Unless you are superhuman, you will need to use the bathroom, grab a bite, or rest at some point in your journey. Interstate rest stops make it easy to exit and enter the interstate regardless of why you need to stop.
These facilities are often owned by the state and are open to the general public. You will usually find spots to park for the night, RV dump stations, water fountains, picnic tables, public toilets, and fuel stations.
If you need to stop at interstate rest stops, here are some of the many benefits you can expect to enjoy.
1. Easy To Access
Interstate rest areas are easy to access. Instead of navigating traffic, you can use the on and off-ramps. RVs usually follow the “truck/trailer” sign for parking; therefore, you do not have to worry about watching out for smaller vehicles moving through a parking area.
2. State Maintained
Interstate rest stops are maintained by the state. This means they are cleaned multiple times throughout the day, so you do not have to worry about a dirty or messy bathroom at a rest stop.
Furthermore, the state ensures that all minimal comfort amenities are clean and safe to use or consume by the traveling public.
3. Great Food Options
Rest stops are great places to get food. Many rest stops have restaurants that cook up healthy fast foods. So, whatever your dietary requirements, you can be sure to find a restaurant that offers healthy options.
4. Enhance Traffic and Safety Operations
Generally, interstate rest stops aim to enhance traffic and safety operations by providing shelter during severe weather and emergency conditions, mitigating shoulder-pairing issues, and reducing traffic-related car accidents.
5. Access To Amenities
At a rest area, you can access different types of amenities, including:
- Pet areas
- RV stations
- Picnic tables
- Vending machines
Even better, you can access these amenities without exiting onto a secondary road.
6. Reduce Shoulder Stops
Vehicles parked on the shoulder pose a hazard to approaching motorists. A study by the Federal Highway Administration (FHWA) found that 3 percent of all car accidents involve vehicles on the shoulder.
Data from AAA Foundation or Traffic Safety also shows that shoulder accidents cause 12 percent of interstate highway deaths.
To reduce fatal crashes resulting from shoulder stops, you should stop at a rest stop. Interstate rest stops have ample parking spaces where you can safely park your vehicle without endangering the lives of other motorists.
7. Prevent Driving In Bad Weather
The weather is unpredictable. One minute the sun is out; the next, it is raining heavily, making it almost possible to see ahead.
If the weather changes when you are on the interstate, stop at a rest area and wait for the rain or storm to die down.
Driving in bad weather can force you to make quick driving maneuvers that can lead to skids. Furthermore, the glare of coming lights and the rain on the windshield can reduce visibility, resulting in a car crash.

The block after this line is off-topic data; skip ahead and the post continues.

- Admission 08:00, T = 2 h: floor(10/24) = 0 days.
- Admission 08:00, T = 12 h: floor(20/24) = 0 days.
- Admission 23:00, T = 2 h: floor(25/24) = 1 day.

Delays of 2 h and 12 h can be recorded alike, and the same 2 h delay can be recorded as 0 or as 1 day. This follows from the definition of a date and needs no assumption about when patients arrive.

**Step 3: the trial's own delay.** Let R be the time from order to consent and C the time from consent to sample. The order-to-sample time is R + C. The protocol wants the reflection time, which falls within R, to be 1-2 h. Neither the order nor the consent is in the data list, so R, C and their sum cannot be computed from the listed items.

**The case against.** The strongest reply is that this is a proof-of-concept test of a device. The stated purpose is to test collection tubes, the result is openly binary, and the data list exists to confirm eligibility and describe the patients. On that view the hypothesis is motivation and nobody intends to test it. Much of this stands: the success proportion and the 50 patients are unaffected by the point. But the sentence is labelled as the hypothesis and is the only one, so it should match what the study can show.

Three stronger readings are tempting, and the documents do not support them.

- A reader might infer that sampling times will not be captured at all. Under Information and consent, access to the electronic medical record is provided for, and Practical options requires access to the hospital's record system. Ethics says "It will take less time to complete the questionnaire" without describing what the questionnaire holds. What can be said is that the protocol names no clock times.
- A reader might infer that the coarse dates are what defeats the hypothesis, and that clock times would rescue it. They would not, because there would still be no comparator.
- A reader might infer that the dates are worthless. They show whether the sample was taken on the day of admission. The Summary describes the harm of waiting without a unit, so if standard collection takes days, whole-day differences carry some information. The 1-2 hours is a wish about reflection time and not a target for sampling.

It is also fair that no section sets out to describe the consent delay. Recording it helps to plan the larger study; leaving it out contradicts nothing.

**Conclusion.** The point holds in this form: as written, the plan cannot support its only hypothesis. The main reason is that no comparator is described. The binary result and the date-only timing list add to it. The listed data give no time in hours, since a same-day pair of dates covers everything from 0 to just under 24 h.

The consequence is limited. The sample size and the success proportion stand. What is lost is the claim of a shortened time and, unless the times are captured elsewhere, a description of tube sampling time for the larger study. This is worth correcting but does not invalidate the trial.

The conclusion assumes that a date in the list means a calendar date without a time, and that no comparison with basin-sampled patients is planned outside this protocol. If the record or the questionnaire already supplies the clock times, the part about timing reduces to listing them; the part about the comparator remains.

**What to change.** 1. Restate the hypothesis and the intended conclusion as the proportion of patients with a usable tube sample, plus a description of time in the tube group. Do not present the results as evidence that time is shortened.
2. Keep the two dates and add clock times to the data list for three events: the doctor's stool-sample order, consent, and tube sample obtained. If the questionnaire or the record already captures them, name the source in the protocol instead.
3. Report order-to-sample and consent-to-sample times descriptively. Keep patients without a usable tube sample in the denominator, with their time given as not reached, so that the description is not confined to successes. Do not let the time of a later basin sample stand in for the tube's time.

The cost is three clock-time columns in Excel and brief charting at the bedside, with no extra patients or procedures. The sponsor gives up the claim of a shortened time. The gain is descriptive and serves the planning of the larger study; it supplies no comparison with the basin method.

Do not drive in bad weather. Get off the interstate, stop at an interstate rest stop, and wait for the weather conditions to become conducive for driving.
8. Reduce Fatigue-Related Car Accidents
Fatigue kills! According to the National Safety Council, 6,400 people die yearly in car accidents caused by fatigued driving.
Driving when tired is just as dangerous as drunk driving because:
- A driver’s reaction time, awareness of hazards, and attentiveness worsen the more tired the driver is.
- Driving after staying up for more than twenty hours is equivalent to driving with a 0.08 percent blood-alcohol concentration.
- A driver may experience microsleep, which is a short period, usually four to five seconds of inattention. During this period, a driver may drive at highway speed, putting their life and that of other motorists at risk.
If you start feeling tired when driving, it is time to get off the road, stop at a rest stop, and get some sleep. Sleep is the only way to overcome fatigue, so ensure that you sleep as you need to before you get back on the road.
Other signs that should motivate you to stop at a rest stop include:
- Itchy eyes
- Heavy eyelids
- Slow reactions
- Repetitive yawning
- Difficulty concentrating
- Difficulty staying in the lane
- Pain or stiffness in the neck or shoulders
- Feeling uncomfortable and having difficulty finding a comfortable sitting position
If you notice these signs, park at a rest stop and get some sleep. You will wake up feeling recharged and will be less likely to be involved in a car crash.
Rest stops are an integral part of the interstate system. They enhance traffic and safety operations, reduce shoulder stops, prevent driving in bad weather, and reduce fatigue-related crashes.
If you travel long hours on the interstate, make it a point to stop at an interstate rest stop and get some much-needed rest.